The Market Isn’t The Economy: A Snapshot From The Depression

Wednesday, October 17, 2018
By Paul Martin

by Richard Rosso via RealInvestmentAdvice.com,
ZeroHedge.com
Wed, 10/17/2018

“We gathered on porches; the moon rose; we were poor.

And time went by, drawn by slow horses.

Somewhere beyond our windows shone the world.

The Great Depression had entered our souls like fog.”

– Pantoum of the Great Depression – Donald Justice.

Wall Street insiders relish market troughs…

They bask sanguine in their confidence of history. Tenured pros are comforted in the belief that monetary and fiscal stimulus triggers are cocked and at the ready, reinforced in the knowledge that taxpayers without choice in the matter, will again, be the bail-out solution.

In a last irony to turn the blade in the back slowly, this group confidently takes credit for saving a system they helped to bust in the first place.

They are the strong hands who patiently await to scoop up shares when markets falter. As the smart money, these players unload inflated shares to the ‘dumb’ money or retail investors at “FOMO” or fear-of-missing-out emotional peaks.

The masses are advised to blind buy and hold. Retail investors are cajoled as “brave” if they “ride it out.” And whatever “it” is can be counted in years, even decades. Time is precious to us mere mortals. Our lives are finite; Wall Street lives on forever. The precious time it takes to break-even is ignored. Not relevant.

One of my favorite Nashville-based songwriters Drew Holcomb begins a song with a seminal line:

“Time steals every paradise I’ve been looking for.”

When Wall Street prospers, Main Street doesn’t necessarily follow a similar, prosperous path.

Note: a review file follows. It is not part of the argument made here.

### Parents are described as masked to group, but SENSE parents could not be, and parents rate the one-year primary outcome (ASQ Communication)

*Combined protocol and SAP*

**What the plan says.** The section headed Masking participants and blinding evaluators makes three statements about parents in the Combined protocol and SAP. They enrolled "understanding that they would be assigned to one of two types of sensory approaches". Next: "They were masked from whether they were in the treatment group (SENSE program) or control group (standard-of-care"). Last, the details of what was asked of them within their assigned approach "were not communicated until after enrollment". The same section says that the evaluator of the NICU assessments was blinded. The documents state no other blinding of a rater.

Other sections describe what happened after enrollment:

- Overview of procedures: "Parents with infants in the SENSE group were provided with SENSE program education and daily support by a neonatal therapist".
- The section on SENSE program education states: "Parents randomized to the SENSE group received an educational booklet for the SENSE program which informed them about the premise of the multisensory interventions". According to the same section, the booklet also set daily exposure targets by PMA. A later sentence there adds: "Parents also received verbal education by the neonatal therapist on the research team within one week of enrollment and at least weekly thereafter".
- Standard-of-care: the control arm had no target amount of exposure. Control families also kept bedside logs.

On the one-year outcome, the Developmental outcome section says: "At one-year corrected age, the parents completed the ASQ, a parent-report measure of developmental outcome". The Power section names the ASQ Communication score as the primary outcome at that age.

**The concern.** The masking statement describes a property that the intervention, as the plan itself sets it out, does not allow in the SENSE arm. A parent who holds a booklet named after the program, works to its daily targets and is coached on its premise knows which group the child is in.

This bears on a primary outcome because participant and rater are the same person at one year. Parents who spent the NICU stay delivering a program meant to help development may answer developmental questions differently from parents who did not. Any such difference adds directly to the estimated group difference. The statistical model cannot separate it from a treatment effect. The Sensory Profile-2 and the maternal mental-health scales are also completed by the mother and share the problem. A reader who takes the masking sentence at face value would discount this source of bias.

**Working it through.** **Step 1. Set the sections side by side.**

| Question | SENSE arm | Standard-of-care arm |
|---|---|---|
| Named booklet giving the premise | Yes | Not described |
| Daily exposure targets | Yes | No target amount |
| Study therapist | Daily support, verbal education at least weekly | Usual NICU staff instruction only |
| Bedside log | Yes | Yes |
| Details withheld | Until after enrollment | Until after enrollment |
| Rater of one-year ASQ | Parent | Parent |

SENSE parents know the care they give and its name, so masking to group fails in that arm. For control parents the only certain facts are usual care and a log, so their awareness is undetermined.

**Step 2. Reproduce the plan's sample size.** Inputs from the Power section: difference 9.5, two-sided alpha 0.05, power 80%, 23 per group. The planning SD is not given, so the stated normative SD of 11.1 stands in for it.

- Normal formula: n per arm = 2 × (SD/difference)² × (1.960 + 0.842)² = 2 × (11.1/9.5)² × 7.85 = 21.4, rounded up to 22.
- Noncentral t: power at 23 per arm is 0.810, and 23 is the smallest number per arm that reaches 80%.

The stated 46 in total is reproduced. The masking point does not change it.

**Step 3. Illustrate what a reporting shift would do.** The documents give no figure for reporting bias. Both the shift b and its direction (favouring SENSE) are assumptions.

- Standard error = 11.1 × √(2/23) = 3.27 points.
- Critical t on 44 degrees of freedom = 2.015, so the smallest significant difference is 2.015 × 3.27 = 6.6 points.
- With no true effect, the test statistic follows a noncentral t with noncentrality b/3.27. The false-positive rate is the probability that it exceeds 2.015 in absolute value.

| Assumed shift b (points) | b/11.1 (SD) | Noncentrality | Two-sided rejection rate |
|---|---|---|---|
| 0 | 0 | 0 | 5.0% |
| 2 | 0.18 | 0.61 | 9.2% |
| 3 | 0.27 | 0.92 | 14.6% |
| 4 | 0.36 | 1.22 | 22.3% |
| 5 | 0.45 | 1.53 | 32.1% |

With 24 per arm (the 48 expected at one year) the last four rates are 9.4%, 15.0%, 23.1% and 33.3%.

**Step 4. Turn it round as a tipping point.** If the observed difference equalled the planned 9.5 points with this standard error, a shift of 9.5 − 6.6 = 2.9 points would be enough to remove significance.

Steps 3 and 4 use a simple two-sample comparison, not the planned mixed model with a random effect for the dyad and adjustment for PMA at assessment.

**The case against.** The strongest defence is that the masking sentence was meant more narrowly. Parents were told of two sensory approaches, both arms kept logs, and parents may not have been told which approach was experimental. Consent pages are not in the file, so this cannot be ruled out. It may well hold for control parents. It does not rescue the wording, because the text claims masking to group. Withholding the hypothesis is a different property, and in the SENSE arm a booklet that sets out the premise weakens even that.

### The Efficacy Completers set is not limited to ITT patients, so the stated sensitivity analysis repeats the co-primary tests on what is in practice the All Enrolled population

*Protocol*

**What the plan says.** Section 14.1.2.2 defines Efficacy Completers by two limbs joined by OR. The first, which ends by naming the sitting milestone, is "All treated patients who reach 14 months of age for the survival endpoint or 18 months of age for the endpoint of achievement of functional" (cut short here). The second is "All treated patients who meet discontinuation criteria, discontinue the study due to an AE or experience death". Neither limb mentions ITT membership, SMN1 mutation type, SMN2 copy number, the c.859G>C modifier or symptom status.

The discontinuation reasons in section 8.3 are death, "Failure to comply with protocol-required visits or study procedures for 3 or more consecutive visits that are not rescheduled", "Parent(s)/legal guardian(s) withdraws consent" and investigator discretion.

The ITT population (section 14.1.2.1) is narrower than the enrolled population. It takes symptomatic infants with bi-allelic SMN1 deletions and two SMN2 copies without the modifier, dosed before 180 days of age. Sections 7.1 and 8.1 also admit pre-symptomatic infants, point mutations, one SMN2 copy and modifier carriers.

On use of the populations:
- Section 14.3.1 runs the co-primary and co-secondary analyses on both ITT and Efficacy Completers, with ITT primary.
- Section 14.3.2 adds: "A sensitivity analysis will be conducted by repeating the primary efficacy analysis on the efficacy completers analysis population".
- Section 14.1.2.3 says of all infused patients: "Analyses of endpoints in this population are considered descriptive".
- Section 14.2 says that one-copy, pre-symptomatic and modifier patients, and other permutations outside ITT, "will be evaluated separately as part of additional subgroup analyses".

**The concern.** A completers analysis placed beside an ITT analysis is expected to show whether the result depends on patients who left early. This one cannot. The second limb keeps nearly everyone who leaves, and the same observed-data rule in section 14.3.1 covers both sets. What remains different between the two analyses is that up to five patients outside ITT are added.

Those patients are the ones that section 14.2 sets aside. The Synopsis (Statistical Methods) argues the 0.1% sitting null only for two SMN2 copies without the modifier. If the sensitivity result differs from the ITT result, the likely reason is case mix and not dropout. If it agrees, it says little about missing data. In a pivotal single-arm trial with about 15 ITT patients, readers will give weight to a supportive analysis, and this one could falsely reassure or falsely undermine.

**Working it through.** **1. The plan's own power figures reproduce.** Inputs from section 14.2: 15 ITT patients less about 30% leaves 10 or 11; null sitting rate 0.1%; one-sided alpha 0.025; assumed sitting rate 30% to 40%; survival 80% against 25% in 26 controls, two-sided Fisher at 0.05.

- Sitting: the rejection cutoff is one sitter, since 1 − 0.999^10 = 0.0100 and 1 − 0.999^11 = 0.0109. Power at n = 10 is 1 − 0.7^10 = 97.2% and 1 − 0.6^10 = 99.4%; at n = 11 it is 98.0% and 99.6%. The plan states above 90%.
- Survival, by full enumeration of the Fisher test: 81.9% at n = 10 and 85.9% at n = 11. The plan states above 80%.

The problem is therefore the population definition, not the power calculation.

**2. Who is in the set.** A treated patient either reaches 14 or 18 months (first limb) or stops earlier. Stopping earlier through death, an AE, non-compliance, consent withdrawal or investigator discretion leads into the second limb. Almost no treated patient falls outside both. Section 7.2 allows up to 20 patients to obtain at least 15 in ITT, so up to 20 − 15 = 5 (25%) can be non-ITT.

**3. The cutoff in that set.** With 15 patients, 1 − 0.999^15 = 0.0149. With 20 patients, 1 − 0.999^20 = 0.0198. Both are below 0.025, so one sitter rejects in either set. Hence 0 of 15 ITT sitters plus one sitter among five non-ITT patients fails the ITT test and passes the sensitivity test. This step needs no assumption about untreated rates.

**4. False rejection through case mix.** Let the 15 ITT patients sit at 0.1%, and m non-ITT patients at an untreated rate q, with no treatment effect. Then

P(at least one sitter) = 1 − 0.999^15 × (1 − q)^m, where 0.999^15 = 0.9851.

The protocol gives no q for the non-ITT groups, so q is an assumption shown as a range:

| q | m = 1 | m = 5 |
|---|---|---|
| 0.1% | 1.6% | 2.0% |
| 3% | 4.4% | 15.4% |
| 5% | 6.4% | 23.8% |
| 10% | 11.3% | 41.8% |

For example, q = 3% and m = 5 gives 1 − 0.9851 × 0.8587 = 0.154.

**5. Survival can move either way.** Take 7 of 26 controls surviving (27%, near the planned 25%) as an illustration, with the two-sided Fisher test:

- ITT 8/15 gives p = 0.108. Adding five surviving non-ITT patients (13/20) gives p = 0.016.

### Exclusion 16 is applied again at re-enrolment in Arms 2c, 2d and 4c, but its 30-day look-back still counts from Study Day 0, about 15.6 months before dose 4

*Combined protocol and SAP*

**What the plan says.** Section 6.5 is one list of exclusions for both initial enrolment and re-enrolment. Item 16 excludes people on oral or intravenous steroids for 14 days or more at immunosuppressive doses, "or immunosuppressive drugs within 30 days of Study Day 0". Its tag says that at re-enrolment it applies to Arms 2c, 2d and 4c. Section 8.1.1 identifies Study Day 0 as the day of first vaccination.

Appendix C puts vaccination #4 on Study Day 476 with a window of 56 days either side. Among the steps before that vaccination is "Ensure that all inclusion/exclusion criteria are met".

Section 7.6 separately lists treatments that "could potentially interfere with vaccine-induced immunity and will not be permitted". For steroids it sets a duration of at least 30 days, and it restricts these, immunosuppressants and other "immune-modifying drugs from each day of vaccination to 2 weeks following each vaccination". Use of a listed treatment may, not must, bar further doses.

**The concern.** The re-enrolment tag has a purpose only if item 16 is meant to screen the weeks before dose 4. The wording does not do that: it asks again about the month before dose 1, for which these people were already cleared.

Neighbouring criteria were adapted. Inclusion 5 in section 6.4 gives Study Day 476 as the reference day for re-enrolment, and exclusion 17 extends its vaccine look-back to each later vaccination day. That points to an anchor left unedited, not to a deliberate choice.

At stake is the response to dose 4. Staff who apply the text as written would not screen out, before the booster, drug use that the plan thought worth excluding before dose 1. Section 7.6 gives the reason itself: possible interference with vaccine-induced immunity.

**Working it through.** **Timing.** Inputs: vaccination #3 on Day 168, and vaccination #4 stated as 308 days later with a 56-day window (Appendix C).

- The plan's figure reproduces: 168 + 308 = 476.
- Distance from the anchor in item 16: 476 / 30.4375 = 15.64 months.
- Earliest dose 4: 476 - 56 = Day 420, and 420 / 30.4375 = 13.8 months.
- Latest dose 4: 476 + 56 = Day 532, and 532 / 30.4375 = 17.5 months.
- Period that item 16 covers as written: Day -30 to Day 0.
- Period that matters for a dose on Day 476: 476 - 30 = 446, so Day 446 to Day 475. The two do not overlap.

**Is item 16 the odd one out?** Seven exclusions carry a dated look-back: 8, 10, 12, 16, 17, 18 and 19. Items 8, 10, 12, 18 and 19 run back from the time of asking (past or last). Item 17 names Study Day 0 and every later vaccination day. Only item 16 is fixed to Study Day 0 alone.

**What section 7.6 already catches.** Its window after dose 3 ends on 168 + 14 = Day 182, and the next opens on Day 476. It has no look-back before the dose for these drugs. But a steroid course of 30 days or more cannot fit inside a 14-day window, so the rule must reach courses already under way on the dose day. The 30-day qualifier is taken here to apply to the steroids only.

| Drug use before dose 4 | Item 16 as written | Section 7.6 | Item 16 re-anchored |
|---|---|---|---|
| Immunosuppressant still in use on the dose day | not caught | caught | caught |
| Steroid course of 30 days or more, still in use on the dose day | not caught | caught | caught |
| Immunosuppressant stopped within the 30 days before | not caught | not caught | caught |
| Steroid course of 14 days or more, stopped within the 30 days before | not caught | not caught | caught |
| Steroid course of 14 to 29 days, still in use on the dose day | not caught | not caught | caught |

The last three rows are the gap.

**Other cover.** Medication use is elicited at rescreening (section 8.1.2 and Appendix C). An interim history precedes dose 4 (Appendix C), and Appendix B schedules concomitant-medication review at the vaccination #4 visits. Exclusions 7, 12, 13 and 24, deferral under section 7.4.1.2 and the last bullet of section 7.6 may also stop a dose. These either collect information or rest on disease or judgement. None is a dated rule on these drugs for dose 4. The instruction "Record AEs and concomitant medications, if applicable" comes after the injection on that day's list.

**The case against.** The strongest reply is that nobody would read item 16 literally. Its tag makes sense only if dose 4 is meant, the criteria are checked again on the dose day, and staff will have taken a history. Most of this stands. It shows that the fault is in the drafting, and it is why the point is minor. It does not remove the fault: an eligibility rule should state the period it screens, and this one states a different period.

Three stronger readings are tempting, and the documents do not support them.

For example, Pew Research Center outlines that overall, American Household wealth has not fully recovered from the Great Recession. As early as 2016, median wealth of all U.S. households was $97,300; well below median wealth of $139,700 before the recession began in 2007.

Haven’t most Americans benefited from the triple-digit returns of the stock market since March 2009?

Not really.

According to the Federal Reserve’s Changes in U.S. Family Finances survey published in September 2017, median values of retirement accounts were little changed, remaining at about $60,000 in 2016. For the top income group, the rate of stock ownership, directly or indirectly, increased, continuing the trend from the 2010 survey. Stock ownership for this group was 93.6 percent in 2016.

Main Street or the middle-class’ primary motivation is wages and wage growth. Appreciation of primary residences is a strong second. Finally, signs of life exist with inflation-adjusted wages (red line), exceeding 1999 levels. Notice the average (blue line), skewed by higher wage earners.

The stock market is finally paying heed to the bond market; rising rates are having a material impact on housing as 30-year mortgage rates reach an eight-year high. Increased corporate leverage is threatening to put profit margins at risk.

A spike in ten-year Treasury rates from 3.05-3.25% (3.15% at the time of this writing), was enough to get the stock market’s attention especially at a time where there was dearth of earnings news to distract it.

Also, an observation – the uncustomary silence and respectively, bearish tones from a Fed Chair and the scattered Governor minions during the recent stock market routing didn’t help. We’re not used to silent treatment from the Fed when stocks pull back or volatility picks up. Investors have gotten accustomed to the Fed jawboning the markets quiet or higher.

Fed head-honcho Powell believes the economy is running hot and he’s just the fireman to tame the flames.

Believe him.

I write this because interest rates matter; accommodative monetary, and or fiscal, policies that increase liquidity can be significant stock market catalysts, even while a majority of Main Street’s populace suffers.

As a leading indicator, markets are characterized by a counterintuitive nature that leaves investors – novice or experienced along with the general population, dumbfounded.

The Rest…HERE

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